The recent Crossmann decision by the South Carolina Supreme Court is a bad decision that distorts the intent of the drafters of the General Liability policy and creates a fiction that all contractors intend or expect the property damage that arises from their faulty construction. Please see my prior blog for more details on the Crossmann decision.
The Crossmann case has set off a firestorm of protests in the contractor community and resulted in the proposed legislation to overturn Crossmann, which is modeled after a new Colorado law.
After reviewing the proposed legislation, it’s my opinion that it’s favorable to the extent that it overturns Crossmann, but it’s unfavorable to the extent that it forces other rules of interpretation for General Liability polices on the issue of coverage for construction defect.
The proposed legislation includes the following provisions that reinforce and add weight to existing common law principles of insurance policy interpretation for General Liability policies for construction professionals:
The following additional provisions are included for dealing with construction defect claims under a General Liability policy for construction professionals which may go beyond existing common law principles of insurance policy interpretation:
the reason why the insured purchased the insurance policy
whether the construction defect directly or indirectly resulted in bodily injury or property damage
any other sales or promotional materials from the carrier or ISO that describe the insurance policy that was sold and relied upon by the insured
The following provisions greatly alter the terms of a General Liability policy for professional contractors faced with construction defect claims:
I attended a S.C. Senate Banking and Insurance Committee meeting on February 9, 2011 about Bill No: S. 431: Professional Contractors CGL Policy. The purpose of the meeting was to provide the committee with feedback from affected parties regarding the proposed bill. The room was filled with both pro contractor and pro insurance industry factions. The committee heard concerns from three parties in favor of the legislation (representatives from a home owners association, general contractor, and subcontractor) and from two parties against the proposed legislation (insurance industry lobbyist and lawyer representing insurance industry trade group).
While the meeting progressed with statements from the parties and questions and comments from legislators, it struck me that both sides are proceeding under mistaken beliefs about their own positions.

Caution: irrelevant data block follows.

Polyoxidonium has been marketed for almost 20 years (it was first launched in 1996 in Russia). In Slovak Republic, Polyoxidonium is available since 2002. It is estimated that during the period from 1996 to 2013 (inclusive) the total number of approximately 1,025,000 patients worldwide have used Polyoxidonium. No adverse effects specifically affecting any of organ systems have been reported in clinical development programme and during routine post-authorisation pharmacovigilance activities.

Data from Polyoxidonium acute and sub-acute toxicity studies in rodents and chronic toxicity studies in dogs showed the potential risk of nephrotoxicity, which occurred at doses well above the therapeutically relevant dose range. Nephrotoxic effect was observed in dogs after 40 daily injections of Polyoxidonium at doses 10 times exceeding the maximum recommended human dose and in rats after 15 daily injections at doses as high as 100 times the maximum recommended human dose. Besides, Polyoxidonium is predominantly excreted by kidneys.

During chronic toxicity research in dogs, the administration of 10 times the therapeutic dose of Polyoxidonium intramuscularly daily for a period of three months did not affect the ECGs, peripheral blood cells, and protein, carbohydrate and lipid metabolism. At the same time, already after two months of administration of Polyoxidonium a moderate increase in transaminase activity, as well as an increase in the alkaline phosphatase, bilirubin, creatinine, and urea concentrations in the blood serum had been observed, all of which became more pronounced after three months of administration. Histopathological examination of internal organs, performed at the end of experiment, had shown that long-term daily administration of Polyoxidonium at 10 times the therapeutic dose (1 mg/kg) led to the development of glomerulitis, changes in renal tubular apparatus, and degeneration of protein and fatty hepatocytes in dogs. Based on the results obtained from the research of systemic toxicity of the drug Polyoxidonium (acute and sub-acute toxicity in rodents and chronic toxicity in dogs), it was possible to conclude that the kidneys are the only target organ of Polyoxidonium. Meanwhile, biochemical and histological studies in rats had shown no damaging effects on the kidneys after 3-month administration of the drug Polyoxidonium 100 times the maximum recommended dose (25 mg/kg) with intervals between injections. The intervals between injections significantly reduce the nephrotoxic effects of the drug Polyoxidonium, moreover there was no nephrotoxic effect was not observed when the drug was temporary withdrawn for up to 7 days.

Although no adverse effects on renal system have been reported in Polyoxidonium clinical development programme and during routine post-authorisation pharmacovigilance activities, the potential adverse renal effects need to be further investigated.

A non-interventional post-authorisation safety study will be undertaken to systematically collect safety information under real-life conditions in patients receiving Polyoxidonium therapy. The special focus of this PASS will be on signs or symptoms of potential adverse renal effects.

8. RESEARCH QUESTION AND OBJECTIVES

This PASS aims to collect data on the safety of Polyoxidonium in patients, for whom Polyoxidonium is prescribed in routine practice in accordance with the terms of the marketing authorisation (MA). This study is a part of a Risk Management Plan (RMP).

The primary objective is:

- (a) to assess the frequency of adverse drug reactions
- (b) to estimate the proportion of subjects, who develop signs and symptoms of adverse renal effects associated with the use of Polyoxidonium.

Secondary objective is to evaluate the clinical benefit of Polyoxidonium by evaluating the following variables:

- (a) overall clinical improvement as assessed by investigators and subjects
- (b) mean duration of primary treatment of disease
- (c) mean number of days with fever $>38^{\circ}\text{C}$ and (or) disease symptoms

Claim: The legislation will force General Liability carriers to provide construction defect coverage for contractors on a going forward basis.
Reality: While Crossmann is a terrible decision, the proposed legislation does not solve the problem of readily available construction defect coverage on a going forward basis for the following reasons:
While the anti-Crossmann battle is worth fighting, contractors should not be told that this legislation will solve their problems. However, the legislation to overturn Crossman is crtical for contractors with pending claims where carriers are now threatening to walk away from their obligations due to the Crossmann decision.
Claim: Insurance carriers need Crossmann to protect their interests of being able to control the construction defect risk on a going forward basis.
Reality: The current solution of using Exclusion CG2294 has worked well for carriers wanting to deny construction defect claims. CG2294 has been readily used since 2004 and has been generally upheld by courts. However, for those construction defect cases that arose before the widespread use of CG2294 in 2004, the Crossmann “no occurrence claim denial strategy” is critical for escaping liability.
In addition, supporting Crossmann hurts the insurance industry’s credibility since Crossmann distorts the intent of the drafters of the General Liability policy, Insurance Services Office (ISO), as explained in my earlier blog. The Independent Agents And Brokers Association (IIABA), the largest association of insurance agents, is on record in their Big I University publication as stating that the Crossmann line of “no occurrence claim denials” is a mistake. The faculty points out that the proper way to control the construction defect risk is through the use of Exclusions such as CG2294.
As I already stated, Crossmann is a terrible decision and should be addressed. But how?
The proposed legislation goes way too far beyond solving the Crossmann problem. The additional rules about how General Liability policies apply to construction defect claims are an intrusion by the legislature on matters that should be left up to the courts.
If the courts fail to properly address a problem as in Crossmann and flip flop back and forth, matters of policy interpretation are better left up to state insurance departments working with Insurance Services Office (ISO). Bad rulings like Crossmann and proposed legislation will hopefully prompt state departments of insurance to get ISO to take action by issuing new clarification endorsements to settle matters of policy interpretation.
Even if the proposed legislation is limited (as I recommend) to overturning Crossmann, the positive effects for contractors will be minimal on a going forward basis for reasons outlined above under Pro Contractor Mistaken Beliefs. However, overturning Crossmann is critical for contractors with pending construction defect claims.
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